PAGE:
Once you hit the top, there’s nowhere to go but down.

Unfortunately for the major networks, they have yet to grasp the full ramifications of the evolution they themselves helped to create. Lost is a perfect example. Lost might be (or at least it was when it debuted) the most ambitious dramatic series on television: a supernatural yet realistic account of people who survive a plane crash onto a mysterious island full of secrets. It was a huge success…and yet it nearly dropped the ball during its first season by hiding new episodes between repeats so much throughout the year. Season two was better than the first, both creatively and with its scheduling, and the ratings showed. And then…there’s this year.

Lost‘s Season Three has been, by almost all accounts, a disaster . Story-wise, the writers seemed to abandon the characters and plots that kept the show brisk and fun, in order to focus on elements that were either inscrutable or simply uninteresting. Then, after airing eight or nine new episodes, and only just beginning to hit on some good material…they went off the air. For MONTHS! Now, with the resumption of new shows, the creators are playing a desperate game of catch-up with their fans, and no one can seem to figure out why the ratings are no longer as good as they once were. These aren’t the days of Dallas anymore: if you lose us, we’re going to go elsewhere.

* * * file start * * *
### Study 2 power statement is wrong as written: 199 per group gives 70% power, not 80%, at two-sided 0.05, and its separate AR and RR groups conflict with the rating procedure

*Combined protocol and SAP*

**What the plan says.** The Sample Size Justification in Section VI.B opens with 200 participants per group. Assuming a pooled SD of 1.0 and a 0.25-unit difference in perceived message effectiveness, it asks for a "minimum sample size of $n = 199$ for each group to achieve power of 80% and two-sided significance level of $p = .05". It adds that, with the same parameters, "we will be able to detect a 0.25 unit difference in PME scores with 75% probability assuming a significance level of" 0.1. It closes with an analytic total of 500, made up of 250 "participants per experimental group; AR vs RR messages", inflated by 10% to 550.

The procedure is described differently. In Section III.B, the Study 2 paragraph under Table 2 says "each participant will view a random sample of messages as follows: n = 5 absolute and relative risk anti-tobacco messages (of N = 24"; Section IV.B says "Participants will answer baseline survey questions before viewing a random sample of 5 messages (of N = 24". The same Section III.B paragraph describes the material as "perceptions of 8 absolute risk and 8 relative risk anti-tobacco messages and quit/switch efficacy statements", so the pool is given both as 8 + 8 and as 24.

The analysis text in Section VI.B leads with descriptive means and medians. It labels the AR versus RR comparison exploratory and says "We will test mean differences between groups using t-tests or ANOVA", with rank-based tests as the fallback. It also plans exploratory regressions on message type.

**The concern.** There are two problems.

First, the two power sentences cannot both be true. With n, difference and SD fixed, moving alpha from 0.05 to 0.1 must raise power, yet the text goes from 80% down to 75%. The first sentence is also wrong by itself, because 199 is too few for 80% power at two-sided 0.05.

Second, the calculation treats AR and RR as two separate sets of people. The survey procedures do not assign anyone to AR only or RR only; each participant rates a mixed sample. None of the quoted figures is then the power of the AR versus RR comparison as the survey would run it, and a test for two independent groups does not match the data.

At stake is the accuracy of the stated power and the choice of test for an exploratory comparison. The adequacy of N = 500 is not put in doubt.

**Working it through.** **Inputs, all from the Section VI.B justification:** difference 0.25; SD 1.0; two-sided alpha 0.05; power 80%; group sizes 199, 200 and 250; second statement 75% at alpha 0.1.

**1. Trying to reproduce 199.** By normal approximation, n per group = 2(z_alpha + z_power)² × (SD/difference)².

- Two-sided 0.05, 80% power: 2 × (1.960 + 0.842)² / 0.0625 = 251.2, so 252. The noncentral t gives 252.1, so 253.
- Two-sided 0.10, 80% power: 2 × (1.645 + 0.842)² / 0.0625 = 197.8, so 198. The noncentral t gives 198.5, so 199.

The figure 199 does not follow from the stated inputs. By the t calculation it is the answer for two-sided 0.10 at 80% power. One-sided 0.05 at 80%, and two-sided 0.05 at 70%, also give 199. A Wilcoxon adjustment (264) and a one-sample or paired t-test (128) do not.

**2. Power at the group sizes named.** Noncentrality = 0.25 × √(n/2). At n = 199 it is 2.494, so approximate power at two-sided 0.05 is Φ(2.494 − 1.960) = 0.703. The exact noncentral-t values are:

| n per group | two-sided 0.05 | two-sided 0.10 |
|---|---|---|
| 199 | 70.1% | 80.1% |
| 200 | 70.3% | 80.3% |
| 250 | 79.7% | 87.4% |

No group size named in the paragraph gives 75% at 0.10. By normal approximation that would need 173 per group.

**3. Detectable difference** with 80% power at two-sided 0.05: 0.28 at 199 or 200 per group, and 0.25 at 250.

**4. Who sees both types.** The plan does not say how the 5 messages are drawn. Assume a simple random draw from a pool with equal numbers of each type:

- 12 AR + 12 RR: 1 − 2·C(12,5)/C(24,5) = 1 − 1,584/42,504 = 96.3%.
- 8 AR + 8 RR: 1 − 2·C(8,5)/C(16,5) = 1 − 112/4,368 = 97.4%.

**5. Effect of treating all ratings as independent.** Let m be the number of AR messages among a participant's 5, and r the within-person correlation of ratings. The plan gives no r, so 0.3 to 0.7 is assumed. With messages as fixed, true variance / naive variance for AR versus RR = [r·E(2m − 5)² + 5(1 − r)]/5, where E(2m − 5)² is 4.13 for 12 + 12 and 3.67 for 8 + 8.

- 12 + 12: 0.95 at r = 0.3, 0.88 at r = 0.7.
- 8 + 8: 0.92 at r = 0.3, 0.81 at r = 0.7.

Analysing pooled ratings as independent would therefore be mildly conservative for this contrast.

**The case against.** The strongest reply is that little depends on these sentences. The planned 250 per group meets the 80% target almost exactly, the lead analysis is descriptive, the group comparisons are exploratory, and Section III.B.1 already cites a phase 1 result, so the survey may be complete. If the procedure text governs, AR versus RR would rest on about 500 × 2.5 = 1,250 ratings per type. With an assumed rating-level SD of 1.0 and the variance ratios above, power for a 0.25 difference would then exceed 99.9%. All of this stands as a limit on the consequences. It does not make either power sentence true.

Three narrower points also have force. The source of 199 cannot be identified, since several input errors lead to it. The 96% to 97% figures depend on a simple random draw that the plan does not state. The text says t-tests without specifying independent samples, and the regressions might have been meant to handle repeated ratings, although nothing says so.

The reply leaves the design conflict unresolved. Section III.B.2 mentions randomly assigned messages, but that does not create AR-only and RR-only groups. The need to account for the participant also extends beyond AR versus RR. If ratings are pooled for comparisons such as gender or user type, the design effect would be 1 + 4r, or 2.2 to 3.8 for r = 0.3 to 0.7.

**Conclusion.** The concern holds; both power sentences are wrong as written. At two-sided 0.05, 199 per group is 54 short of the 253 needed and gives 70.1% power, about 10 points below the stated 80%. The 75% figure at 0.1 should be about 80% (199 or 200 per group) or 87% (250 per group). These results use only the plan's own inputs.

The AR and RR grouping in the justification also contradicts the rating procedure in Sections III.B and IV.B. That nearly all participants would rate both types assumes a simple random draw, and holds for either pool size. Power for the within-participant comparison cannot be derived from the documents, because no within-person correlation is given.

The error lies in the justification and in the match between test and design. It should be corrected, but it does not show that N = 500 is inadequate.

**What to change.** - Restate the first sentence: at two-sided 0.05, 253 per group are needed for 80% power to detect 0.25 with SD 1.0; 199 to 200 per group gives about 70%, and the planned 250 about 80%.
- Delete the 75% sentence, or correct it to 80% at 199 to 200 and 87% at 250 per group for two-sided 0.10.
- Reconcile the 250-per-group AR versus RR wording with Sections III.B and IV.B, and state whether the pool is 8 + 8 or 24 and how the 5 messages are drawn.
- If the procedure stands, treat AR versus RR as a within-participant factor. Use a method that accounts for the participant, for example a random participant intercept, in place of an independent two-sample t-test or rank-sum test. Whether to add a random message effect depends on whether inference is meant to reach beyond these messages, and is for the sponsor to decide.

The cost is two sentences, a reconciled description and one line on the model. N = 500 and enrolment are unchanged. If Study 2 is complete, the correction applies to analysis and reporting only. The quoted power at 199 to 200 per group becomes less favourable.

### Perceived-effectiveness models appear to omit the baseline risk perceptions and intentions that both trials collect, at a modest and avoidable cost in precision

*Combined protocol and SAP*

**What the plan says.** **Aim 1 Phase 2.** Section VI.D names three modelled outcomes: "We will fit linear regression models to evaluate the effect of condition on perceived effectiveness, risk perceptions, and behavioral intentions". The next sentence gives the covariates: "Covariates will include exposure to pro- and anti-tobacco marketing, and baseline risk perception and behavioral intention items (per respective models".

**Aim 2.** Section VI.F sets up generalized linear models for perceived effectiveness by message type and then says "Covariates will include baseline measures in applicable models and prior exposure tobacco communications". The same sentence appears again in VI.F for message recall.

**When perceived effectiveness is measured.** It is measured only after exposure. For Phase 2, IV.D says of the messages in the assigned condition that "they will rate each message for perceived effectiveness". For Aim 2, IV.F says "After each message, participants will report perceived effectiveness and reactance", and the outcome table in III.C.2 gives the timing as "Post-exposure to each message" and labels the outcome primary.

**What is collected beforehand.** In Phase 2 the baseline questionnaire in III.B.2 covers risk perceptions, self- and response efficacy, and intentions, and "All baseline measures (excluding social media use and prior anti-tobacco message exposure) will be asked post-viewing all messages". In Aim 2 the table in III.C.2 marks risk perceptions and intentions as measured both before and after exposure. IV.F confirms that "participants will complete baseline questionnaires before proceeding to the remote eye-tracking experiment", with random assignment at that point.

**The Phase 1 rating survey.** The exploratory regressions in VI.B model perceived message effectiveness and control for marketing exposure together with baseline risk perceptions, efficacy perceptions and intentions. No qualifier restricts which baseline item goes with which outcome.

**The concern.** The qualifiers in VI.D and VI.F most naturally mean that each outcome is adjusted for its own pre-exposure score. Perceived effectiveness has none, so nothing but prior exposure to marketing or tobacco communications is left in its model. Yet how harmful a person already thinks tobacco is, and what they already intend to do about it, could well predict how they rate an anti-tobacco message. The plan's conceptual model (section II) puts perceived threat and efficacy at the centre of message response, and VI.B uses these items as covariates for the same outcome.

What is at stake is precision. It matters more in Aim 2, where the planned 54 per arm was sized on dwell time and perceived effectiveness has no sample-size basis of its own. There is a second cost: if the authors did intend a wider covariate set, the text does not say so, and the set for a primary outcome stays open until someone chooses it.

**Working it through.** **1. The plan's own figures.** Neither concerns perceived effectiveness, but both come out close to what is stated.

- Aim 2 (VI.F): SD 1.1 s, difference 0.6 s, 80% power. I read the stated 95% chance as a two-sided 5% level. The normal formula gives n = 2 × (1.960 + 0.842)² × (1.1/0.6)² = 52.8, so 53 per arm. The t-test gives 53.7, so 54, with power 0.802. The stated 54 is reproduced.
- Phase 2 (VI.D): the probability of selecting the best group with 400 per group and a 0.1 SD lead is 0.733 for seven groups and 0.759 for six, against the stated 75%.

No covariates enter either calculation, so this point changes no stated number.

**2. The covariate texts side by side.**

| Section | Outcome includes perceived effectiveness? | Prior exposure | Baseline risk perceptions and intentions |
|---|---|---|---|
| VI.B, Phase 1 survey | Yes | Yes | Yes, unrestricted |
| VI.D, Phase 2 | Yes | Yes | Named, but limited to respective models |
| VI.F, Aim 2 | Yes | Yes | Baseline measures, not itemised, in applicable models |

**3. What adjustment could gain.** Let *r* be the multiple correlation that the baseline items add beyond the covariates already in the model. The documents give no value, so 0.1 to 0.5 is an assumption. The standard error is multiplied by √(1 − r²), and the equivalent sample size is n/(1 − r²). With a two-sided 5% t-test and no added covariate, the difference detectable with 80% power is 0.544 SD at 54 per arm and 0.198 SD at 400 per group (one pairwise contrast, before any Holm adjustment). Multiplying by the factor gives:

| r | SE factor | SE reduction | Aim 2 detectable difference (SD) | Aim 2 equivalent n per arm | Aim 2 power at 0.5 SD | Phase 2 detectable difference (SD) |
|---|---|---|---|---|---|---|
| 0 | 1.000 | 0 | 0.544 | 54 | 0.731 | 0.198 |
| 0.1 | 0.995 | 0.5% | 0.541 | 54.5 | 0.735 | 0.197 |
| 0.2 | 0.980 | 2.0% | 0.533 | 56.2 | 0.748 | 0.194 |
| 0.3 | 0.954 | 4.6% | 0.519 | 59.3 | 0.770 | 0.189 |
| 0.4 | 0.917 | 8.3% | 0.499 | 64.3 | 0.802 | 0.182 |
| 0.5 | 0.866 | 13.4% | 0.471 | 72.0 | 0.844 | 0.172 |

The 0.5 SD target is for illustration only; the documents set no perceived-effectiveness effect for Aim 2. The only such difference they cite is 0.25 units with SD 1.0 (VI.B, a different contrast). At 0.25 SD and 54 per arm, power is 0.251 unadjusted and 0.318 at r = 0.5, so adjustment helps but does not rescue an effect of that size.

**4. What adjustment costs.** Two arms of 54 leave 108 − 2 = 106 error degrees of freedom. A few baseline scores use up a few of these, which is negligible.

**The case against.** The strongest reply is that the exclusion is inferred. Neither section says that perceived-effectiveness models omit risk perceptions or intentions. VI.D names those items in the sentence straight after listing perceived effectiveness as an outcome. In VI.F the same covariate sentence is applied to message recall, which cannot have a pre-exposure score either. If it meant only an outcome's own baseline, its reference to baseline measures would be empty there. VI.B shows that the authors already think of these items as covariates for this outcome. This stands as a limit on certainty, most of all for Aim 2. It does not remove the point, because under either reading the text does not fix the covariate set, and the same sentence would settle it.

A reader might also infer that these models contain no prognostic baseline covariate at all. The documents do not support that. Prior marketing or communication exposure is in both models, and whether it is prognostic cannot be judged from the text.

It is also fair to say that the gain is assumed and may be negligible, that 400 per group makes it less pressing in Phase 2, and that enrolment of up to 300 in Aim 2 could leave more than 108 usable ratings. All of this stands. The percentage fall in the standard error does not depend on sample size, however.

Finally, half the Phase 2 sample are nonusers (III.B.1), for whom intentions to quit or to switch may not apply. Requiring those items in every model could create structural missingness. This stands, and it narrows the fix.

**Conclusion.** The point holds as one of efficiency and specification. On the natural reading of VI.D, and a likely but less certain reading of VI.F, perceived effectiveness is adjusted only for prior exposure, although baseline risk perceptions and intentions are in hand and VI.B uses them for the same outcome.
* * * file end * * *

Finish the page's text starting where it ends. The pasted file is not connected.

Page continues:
And this brings me ALL the way back to my original thesis: Heroes nearly screwed up too. This show had been VERY good about keeping its viewers titillated with new episodes, and few repeats. I was a loyal viewer, despite the fact that I did not own a DVR, and that it was scheduled against another show that I watch regularly.*

*That show is 24, which has figured this whole thing out. New episodes begin in January, and run consecutively until the season ends. (I can’t believe I’m about to type this…) Well done, Fox!

Then, at some point in early March, Heroes let it be known that they were going off the air until late April. With that much time, excitement can wear off, and time can be allotted elsewhere. Not only did NBC risk losing the important ad revenue that comes from having a consistently high-rated show, but they also risk the long-term affects of having people lose interest in a story that stretches on too long.

Television has forever shifted to a medium where the consumer is now in charge more than ever before. With that power comes fickleness; we don’t care WHERE are shows come from, only that we enjoy watching them. We’re not going to keep our dial locked onto one channel and wait for something good; if you disappoint us, we’re gone.

Networks, you’re in a Darwinian landscape now. It’s survival of the fittest; either evolve, or die.